“If I know your sect, I anticipate your argument,” Emerson said, and those who know Philip Pullman’s sect will readily anticipate the argument of his latest novel, The Good Man Jesus and the Scoundrel Christ. No doubt the same applies to many readers of my sect, for whom Pullman’s title will have roughly the same emotional resonance as “The Good Woman Janice and the Slut Your Mom.”
But to leave it at that is to miss an important point, which is that Pullman actually has an argument. The commonly held notion that we are in the midst of a great public debate between atheists like Pullman and so-called believers like me is a fine construction for radio talk shows but a rather sloppy way of cutting the ideological cake. At least in the industrialized world, the more profound polarity is between those who care deeply about religious issues and those who couldn’t give a damn about them one way or the other.
No less than Christopher Hitchens and Pope Benedict (though I have some doubts about Benedict), Pullman belongs to the first group. In other words, it is impossible for him to retell the story of the Christian gospels without bringing his own passion into it. Add to that passion his considerable gifts as a storyteller, and you have the ingredients for a powerful treatment of a familiar story.
The basic concept of the novel is a simple one. Pullman divides the figure Christians revere as Jesus Christ into twin brothers. Christ, the weaker pup, “humbly” shadows his charismatic brother, attempting to further Jesus’s mission even as he works counter to everything Jesus stands for. Pullman successively casts Christ in the role of Jesus’s tempter in the wilderness, as the resentful elder brother in the Parable of the Prodigal son, as a stand-in for Judas Iscariot, and (with an echo of The Passover Plot) as a Jesus-impersonator at the Easter tomb. (With that much weight on the same leg, the book might have been called, He Is Heavy, He’s My Brother.) At the urging of a mysterious stranger ominously known as The Stranger, Christ will attempt to preserve his brother’s legacy in the dubious vessel of myth, from which he hopes it will be poured into the even more dubious vessel of organized religion.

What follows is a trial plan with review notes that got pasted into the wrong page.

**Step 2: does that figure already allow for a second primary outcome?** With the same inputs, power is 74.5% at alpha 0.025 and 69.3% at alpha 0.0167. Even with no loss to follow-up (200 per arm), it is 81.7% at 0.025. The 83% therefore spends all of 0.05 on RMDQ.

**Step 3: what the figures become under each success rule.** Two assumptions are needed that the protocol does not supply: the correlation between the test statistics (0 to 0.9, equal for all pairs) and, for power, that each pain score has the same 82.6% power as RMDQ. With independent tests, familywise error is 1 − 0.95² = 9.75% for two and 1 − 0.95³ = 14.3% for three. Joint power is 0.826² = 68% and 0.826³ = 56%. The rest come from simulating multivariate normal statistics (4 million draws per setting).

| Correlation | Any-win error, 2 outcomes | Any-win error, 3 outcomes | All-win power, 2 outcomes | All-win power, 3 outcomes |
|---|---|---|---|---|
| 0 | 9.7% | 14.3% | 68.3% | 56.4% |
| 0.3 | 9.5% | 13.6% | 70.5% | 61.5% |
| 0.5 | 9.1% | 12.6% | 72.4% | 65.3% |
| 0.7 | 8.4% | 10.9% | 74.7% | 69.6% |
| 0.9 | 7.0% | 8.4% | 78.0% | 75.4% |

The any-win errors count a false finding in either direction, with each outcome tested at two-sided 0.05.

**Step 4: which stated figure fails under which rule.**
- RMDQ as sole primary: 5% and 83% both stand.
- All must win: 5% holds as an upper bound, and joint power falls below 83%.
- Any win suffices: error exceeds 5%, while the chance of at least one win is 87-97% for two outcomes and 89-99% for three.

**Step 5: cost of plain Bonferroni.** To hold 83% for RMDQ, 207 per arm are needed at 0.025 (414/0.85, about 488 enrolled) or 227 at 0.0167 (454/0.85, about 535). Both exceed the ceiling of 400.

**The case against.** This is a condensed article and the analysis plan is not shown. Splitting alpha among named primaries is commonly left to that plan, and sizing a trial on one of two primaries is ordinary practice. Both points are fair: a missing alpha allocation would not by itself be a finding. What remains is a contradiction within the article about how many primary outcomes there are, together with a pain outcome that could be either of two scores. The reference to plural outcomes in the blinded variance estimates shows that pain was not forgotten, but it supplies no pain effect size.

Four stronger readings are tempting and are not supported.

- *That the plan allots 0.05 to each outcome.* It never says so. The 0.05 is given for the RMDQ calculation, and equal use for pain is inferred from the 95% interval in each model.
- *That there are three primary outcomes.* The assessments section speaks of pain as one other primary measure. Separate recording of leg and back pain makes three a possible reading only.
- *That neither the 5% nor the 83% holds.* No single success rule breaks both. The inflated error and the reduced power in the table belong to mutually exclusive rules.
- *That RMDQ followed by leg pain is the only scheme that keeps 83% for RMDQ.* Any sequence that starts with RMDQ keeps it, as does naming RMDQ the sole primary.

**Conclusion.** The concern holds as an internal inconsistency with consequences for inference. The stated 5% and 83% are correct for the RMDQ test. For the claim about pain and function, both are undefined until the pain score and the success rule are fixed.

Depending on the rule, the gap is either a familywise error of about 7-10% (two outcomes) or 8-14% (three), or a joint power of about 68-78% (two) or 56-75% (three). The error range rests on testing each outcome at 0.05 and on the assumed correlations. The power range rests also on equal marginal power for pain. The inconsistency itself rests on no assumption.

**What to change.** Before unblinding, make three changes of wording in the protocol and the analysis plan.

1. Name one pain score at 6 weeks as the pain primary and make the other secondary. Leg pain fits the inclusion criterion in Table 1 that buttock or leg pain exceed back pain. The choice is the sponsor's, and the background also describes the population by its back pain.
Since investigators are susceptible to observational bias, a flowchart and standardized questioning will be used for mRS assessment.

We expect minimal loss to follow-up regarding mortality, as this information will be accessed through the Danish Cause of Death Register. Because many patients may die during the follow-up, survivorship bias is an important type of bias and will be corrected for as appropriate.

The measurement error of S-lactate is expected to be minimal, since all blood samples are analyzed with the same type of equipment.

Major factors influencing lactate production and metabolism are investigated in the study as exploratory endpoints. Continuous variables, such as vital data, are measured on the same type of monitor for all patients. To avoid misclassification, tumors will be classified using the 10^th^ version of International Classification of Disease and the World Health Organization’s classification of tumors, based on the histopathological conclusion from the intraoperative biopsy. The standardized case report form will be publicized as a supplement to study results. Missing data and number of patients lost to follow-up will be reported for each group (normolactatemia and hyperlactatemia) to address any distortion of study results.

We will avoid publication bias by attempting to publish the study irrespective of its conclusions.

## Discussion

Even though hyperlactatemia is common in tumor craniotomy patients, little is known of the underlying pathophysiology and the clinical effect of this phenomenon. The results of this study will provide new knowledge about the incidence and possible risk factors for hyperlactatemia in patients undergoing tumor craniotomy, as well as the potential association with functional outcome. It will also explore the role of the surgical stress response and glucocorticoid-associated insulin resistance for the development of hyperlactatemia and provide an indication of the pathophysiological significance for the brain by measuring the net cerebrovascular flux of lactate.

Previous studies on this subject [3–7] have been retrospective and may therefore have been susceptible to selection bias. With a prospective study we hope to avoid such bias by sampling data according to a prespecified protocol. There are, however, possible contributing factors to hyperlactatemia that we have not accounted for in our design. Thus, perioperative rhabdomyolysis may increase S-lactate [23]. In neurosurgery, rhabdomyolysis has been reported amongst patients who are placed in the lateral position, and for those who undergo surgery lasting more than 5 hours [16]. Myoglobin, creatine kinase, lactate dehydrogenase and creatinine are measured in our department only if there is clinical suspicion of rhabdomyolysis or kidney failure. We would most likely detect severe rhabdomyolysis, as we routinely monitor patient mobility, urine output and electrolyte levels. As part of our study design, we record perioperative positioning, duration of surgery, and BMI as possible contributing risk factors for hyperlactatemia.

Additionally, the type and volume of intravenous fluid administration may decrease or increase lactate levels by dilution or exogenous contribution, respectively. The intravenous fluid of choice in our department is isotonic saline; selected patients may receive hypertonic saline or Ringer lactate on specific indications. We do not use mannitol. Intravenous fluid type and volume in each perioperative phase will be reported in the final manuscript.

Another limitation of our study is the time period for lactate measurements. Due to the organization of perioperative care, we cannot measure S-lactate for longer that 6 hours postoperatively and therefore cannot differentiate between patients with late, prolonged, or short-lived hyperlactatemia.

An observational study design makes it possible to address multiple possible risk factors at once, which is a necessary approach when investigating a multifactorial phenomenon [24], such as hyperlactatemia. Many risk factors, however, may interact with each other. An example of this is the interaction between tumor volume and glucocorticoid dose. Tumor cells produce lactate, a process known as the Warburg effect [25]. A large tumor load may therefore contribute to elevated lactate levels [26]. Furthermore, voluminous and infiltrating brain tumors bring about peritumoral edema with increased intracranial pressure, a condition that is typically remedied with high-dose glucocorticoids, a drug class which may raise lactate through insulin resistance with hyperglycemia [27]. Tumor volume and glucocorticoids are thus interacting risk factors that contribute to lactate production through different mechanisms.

As for Pullman’s Jesus, he is more or less recognizable as “the Jesus of history,” a figure beloved by ex-fundamentalists to about the same degree and for some of the same reasons that ex-substance abusers love the internet: it scratches an old itch—for literalism in the first case, for numbness in the second. Still, I must admit that Pullman’s Jesus moved me more than many of the carpenters to have walked out of the Jesus Seminar with a severe haircut. He is not a spirit person or a wisdom teacher or a kosher Kurt Cobain; he’s an earthy Galilean Jew who loves God and the material world (he explicitly refutes Hellenic-cum-Gnostic “spirituality,” which went a long way toward winning my heart) and hates hypocrisy worse than death. He has no messianic pretensions whatsoever, but if you had to have a messiah, you could do worse.
Readers expecting a nuanced working out of the book’s title will get a little—Jesus is an uncompromising perfectionist with a chilling lack of fraternal feeling, while Christ is possessed of a lachrymose compassion—but ultimately the most ironic thing about the title may be its decidedly unfashionable lack of irony. It says what it means, much as Pullman’s Jesus does.
As for inventiveness, there is no lack of that, but it is always framed by Pullman’s keen awareness of the gospel narratives. He knows just how much of a revered story needs to remain intact in order to make its metamorphosis compelling. He gives us plausible and thought-provoking variations on the story of Mary and Martha, the Parable of the Wise and Foolish Virgins, and the character of Caiaphas, but in other instances he is content to refocus an incident simply by refreshing its language.